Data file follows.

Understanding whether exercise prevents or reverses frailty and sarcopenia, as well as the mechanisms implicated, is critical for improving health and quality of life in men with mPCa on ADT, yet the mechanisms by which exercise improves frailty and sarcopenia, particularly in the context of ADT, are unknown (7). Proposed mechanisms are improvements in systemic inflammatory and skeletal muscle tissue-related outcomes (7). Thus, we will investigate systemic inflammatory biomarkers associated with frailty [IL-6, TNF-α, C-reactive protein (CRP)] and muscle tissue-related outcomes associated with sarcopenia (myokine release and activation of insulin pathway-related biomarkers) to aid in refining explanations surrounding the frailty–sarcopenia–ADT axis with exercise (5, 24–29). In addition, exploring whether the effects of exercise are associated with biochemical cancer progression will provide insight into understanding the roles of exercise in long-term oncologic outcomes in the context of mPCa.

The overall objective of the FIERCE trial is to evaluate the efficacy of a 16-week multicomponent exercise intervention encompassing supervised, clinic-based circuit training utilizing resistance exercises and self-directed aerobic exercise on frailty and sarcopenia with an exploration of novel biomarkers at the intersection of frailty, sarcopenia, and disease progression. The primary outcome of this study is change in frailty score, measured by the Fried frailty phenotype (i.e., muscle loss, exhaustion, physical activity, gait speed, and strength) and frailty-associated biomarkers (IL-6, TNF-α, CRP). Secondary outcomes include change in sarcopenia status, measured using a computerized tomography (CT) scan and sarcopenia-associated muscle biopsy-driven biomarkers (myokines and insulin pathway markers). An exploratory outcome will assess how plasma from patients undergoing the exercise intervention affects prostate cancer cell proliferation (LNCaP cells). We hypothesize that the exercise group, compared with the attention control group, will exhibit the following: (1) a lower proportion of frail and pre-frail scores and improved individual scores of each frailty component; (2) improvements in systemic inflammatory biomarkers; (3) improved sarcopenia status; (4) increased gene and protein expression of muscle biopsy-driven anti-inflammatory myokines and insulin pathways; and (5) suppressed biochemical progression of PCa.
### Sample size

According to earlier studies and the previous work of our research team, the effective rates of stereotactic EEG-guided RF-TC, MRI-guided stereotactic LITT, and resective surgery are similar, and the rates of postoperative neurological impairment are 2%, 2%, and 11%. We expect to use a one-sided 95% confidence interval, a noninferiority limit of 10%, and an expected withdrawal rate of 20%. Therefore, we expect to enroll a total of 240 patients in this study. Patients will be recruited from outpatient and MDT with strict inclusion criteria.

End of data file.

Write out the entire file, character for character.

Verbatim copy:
Understanding whether exercise prevents or reverses frailty and sarcopenia, as well as the mechanisms implicated, is critical for improving health and quality of life in men with mPCa on ADT, yet the mechanisms by which exercise improves frailty and sarcopenia, particularly in the context of ADT, are unknown (7). Proposed mechanisms are improvements in systemic inflammatory and skeletal muscle tissue-related outcomes (7). Thus, we will investigate systemic inflammatory biomarkers associated with frailty [IL-6, TNF-α, C-reactive protein (CRP)] and muscle tissue-related outcomes associated with sarcopenia (myokine release and activation of insulin pathway-related biomarkers) to aid in refining explanations surrounding the frailty–sarcopenia–ADT axis with exercise (5, 24–29). In addition, exploring whether the effects of exercise are associated with biochemical cancer progression will provide insight into understanding the roles of exercise in long-term oncologic outcomes in the context of mPCa.

The overall objective of the FIERCE trial is to evaluate the efficacy of a 16-week multicomponent exercise intervention encompassing supervised, clinic-based circuit training utilizing resistance exercises and self-directed aerobic exercise on frailty and sarcopenia with an exploration of novel biomarkers at the intersection of frailty, sarcopenia, and disease progression. The primary outcome of this study is change in frailty score, measured by the Fried frailty phenotype (i.e., muscle loss, exhaustion, physical activity, gait speed, and strength) and frailty-associated biomarkers (IL-6, TNF-α, CRP). Secondary outcomes include change in sarcopenia status, measured using a computerized tomography (CT) scan and sarcopenia-associated muscle biopsy-driven biomarkers (myokines and insulin pathway markers). An exploratory outcome will assess how plasma from patients undergoing the exercise intervention affects prostate cancer cell proliferation (LNCaP cells). We hypothesize that the exercise group, compared with the attention control group, will exhibit the following: (1) a lower proportion of frail and pre-frail scores and improved individual scores of each frailty component; (2) improvements in systemic inflammatory biomarkers; (3) improved sarcopenia status; (4) increased gene and protein expression of muscle biopsy-driven anti-inflammatory myokines and insulin pathways; and (5) suppressed biochemical progression of PCa.
### Sample size

According to earlier studies and the previous work of our research team, the effective rates of stereotactic EEG-guided RF-TC, MRI-guided stereotactic LITT, and resective surgery are similar, and the rates of postoperative neurological impairment are 2%, 2%, and 11%. We expect to use a one-sided 95% confidence interval, a noninferiority limit of 10%, and an expected withdrawal rate of 20%. Therefore, we expect to enroll a total of 240 patients in this study. Patients will be recruited from outpatient and MDT with strict inclusion criteria.